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News & Features » May 2017 » “A Good Butt-Slapping of a Good Time” by Kevin M Maher

“A Good Butt-Slapping of a Good Time” by Kevin M Maher

Are you a parent going through the Terrible Twos? Did you live through them and survive? Terrible Twosdays is a place to commiserate over the unending shenanigans of your Darling Children (as the online parenting communities say). Nonfiction stories will be considered, so long as names have been changed to protect the guilty. Inspired by our best-selling gift book for parents, Go the Fuck to Sleep, Terrible Twosdays joins the roster of our other online short fiction series. Unlike Mondays Are Murder and Thursdaze, we’re looking for stories with a light and mischievous feel, all about the day-to-day challenges of parenting. As with our other flash fiction series, stories must not exceed 750 words.

This week, Kevin M Maher attempts to capture his endearingly mischievous son. 

A Good Butt-Slapping of a Good Time
by Kevin M Maher
Three years old 

“You go get him, I’m tired.”

“I got him last time, it’s your turn again.”

She was right, I just got him seven minutes ago, but it was my turn again. “Atticus!”  He can’t hear me, he never hears me. I yelled again, “Atticus!” All the while feeling self-conscious that other people in the park would start staring at me.  Staring at that parent that couldn’t control their child. Staring at the father yelling.

“He’s too far ahead, hurry faster,” my wife was now shouting at me.  We were a non-stop spectacle, we couldn’t walk anywhere without all of us yelling.

My own son shouting a non-sensical, “ee-yiiii, ee-yiiii!” Three-year-old autistics, without language, darting off impulsively, not responding to their name, no fear of repercussions, no awareness of social norms, and no fear of being lost. They just go, go, go.

“Atticus!  Come back here!” This was my attempt at ‘hey everyone, I’m adhering to social norms and giving instructions,’ although I knew he didn’t understand this, wouldn’t respond to this, couldn’t respond to this.  I continued with the acceptable conventions, “Atticus!  Get over here now!”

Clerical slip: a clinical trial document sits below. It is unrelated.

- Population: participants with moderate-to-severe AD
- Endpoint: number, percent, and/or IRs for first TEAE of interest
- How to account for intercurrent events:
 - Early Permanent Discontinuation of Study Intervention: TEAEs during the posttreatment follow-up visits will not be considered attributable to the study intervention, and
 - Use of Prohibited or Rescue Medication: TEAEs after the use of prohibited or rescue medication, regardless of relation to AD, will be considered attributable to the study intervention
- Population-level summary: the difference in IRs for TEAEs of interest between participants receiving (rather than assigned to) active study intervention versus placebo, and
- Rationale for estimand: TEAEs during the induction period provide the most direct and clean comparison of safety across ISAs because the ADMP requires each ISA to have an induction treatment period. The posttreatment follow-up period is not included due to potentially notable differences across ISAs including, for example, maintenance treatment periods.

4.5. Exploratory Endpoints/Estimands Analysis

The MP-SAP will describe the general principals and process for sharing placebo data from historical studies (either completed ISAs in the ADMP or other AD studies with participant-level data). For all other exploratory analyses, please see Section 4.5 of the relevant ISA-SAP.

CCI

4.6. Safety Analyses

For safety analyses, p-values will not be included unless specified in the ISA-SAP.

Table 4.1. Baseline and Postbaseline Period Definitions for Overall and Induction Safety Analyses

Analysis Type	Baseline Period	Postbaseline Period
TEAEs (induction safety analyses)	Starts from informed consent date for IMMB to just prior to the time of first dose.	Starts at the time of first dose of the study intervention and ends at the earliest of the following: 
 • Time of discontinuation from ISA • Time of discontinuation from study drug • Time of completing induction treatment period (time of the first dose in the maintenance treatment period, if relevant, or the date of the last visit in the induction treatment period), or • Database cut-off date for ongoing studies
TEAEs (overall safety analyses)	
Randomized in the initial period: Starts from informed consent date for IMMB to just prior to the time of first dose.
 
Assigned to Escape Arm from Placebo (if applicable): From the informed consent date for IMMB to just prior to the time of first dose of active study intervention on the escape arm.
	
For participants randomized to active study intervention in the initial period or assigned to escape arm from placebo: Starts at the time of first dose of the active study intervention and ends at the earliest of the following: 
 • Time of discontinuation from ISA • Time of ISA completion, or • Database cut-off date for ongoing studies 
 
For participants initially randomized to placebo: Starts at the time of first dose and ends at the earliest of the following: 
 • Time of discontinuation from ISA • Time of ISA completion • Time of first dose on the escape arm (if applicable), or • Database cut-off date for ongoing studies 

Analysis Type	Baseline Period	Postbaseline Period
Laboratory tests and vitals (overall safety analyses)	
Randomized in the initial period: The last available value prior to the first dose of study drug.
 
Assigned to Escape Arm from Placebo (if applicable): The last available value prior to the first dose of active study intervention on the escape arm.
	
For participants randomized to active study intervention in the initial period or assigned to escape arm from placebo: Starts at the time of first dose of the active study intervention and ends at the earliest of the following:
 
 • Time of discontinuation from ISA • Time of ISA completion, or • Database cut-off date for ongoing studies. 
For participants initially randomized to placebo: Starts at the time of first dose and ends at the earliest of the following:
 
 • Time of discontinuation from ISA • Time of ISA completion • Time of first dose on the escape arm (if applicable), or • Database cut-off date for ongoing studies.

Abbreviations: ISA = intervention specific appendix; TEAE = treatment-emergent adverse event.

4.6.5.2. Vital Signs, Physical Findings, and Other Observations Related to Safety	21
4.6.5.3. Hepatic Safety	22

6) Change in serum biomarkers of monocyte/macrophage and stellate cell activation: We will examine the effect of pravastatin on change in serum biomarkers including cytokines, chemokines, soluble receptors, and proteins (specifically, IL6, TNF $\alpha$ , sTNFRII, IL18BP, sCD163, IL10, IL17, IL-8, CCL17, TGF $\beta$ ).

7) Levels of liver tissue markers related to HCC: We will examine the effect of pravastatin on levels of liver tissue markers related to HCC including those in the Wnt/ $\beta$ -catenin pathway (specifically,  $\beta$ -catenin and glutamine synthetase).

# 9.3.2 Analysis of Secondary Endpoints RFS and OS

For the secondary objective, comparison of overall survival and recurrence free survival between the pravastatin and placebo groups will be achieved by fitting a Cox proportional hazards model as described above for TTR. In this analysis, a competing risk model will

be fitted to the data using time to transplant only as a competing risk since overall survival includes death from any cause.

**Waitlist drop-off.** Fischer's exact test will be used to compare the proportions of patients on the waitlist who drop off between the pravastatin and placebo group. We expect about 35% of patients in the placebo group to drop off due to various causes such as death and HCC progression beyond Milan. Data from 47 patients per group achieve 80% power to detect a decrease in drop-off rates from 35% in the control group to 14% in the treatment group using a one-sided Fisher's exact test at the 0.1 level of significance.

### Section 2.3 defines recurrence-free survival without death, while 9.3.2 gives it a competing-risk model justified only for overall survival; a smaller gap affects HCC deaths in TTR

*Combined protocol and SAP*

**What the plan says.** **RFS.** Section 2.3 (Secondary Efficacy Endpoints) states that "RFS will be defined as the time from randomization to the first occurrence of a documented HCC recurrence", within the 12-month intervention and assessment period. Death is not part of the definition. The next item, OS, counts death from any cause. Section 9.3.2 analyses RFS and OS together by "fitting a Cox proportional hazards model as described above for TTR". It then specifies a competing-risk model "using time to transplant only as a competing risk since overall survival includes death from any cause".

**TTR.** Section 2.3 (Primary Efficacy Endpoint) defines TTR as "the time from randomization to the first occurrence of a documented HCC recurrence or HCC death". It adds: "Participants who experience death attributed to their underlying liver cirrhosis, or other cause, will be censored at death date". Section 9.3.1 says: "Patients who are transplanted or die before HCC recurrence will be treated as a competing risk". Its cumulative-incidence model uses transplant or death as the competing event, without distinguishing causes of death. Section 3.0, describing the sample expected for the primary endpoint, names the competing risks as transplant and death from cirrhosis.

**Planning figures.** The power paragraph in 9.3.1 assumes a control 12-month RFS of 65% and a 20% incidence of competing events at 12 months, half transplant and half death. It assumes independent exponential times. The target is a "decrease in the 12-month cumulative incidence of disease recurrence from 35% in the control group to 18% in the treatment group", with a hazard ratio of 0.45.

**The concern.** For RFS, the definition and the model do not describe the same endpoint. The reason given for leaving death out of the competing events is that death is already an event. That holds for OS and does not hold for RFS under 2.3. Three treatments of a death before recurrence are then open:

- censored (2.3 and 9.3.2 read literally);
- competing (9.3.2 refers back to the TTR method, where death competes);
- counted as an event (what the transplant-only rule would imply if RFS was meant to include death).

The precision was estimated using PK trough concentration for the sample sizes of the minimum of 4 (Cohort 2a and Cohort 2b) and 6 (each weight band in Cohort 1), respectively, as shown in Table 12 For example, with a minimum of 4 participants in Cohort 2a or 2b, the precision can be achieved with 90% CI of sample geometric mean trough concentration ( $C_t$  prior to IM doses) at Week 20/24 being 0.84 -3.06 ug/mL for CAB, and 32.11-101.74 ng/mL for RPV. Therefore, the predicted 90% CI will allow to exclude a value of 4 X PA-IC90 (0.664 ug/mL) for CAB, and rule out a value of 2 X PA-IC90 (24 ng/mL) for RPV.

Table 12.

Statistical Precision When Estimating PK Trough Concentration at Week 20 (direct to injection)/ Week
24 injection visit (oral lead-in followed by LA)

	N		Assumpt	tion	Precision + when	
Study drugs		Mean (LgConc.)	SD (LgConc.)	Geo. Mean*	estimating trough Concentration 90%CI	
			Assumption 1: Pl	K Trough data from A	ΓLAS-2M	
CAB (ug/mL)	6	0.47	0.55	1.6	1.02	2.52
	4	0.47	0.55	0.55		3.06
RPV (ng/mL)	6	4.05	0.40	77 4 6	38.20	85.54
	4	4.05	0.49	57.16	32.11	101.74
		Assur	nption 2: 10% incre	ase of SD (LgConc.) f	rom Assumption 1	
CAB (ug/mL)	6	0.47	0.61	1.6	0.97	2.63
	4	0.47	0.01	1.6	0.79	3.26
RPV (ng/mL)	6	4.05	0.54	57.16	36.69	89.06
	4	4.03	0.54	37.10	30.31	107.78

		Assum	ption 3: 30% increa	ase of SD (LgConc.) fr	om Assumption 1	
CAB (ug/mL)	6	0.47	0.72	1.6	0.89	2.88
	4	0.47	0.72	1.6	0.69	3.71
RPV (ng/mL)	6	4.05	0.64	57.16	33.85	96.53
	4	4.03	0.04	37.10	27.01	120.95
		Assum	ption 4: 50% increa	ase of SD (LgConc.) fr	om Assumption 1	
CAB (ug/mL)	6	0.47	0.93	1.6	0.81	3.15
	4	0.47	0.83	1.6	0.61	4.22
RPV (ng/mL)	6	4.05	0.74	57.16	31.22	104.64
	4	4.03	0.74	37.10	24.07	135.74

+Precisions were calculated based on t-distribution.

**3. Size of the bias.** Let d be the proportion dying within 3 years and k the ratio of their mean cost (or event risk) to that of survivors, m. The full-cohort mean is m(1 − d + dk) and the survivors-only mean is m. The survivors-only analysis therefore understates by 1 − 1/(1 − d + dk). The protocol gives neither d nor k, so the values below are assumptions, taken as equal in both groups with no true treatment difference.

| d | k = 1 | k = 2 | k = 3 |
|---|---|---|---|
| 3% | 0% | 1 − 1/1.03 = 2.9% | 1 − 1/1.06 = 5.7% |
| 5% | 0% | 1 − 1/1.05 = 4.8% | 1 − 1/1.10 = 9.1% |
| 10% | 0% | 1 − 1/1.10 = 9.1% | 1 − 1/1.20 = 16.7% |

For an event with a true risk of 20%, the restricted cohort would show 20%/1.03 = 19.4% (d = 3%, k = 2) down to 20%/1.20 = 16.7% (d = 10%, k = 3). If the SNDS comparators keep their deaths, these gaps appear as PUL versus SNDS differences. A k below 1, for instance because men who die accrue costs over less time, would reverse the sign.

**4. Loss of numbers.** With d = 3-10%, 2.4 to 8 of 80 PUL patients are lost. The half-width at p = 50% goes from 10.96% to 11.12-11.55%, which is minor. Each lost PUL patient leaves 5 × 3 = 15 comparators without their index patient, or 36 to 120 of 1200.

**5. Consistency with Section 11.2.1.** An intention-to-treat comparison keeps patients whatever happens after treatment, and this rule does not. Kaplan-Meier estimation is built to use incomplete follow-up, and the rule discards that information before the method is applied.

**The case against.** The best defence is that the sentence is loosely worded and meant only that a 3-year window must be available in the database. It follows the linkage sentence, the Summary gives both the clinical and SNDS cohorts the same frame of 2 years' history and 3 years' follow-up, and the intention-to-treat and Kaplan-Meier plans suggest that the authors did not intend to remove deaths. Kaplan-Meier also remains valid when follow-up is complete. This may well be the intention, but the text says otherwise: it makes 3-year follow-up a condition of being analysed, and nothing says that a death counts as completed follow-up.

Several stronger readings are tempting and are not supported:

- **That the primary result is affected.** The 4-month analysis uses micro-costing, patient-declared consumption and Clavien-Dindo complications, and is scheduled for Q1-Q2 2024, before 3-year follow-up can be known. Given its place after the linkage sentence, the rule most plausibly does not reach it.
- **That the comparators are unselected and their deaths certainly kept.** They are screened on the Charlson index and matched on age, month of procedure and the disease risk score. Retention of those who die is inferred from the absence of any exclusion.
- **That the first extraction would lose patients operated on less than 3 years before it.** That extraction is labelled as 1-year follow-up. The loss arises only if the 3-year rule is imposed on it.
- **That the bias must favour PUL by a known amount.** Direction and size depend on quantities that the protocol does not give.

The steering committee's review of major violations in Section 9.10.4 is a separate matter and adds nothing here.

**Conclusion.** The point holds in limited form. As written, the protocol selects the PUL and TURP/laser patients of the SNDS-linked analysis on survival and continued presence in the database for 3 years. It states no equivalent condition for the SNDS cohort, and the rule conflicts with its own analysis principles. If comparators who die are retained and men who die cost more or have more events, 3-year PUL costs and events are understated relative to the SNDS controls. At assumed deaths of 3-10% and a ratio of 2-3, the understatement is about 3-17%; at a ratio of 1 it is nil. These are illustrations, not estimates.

Trees to the sides, park benches on the paths, and couples enjoying each other’s company. Atticus about eight couples ahead of me. “Run, Kev, Run!”  Why does my wife have to yell at me, as I yell for the kid? Why do we have to go through this ritual each time we leave the house? Why couldn’t we have had all of this figured out by now?

“Ee-yiii, ee-yiii!” Then my son did the completely unacceptable.  The one thing I never would have imagined he would do. The thing I didn’t even think he had the sense of humor to contemplate. He put both of his hands up, went between a couple, and slapped them both on their butts.

My world went into slow-motion.  “NO! Atticus, STOP!” Time slowed down, and I could slowly see their respective bodies tighten-up, their butt cheeks clench, their arms extend downward frozen, fingers extended. Their heads turned around and down as they jerked their butts away from a hand’s touch. My son tore past between them, laughing his head off, “Ee-yiii, ee-yiii!”

I had to voice my disapproval, “Atticus, don’t do that!  No!” As Atticus continued, the respective couple saw the toddler butt-slapper, looked at each other, and laughed heartily. Their smiles were infectious, but I couldn’t break face. I had to look like I was mad at a normal kid, not an autistic one. “Atticus!” My mad angry face on, unable to make eye contact with the couple, I stared straight at the back of my son’s head, “Atticus! As I passed them, I gave them an apologetic nod.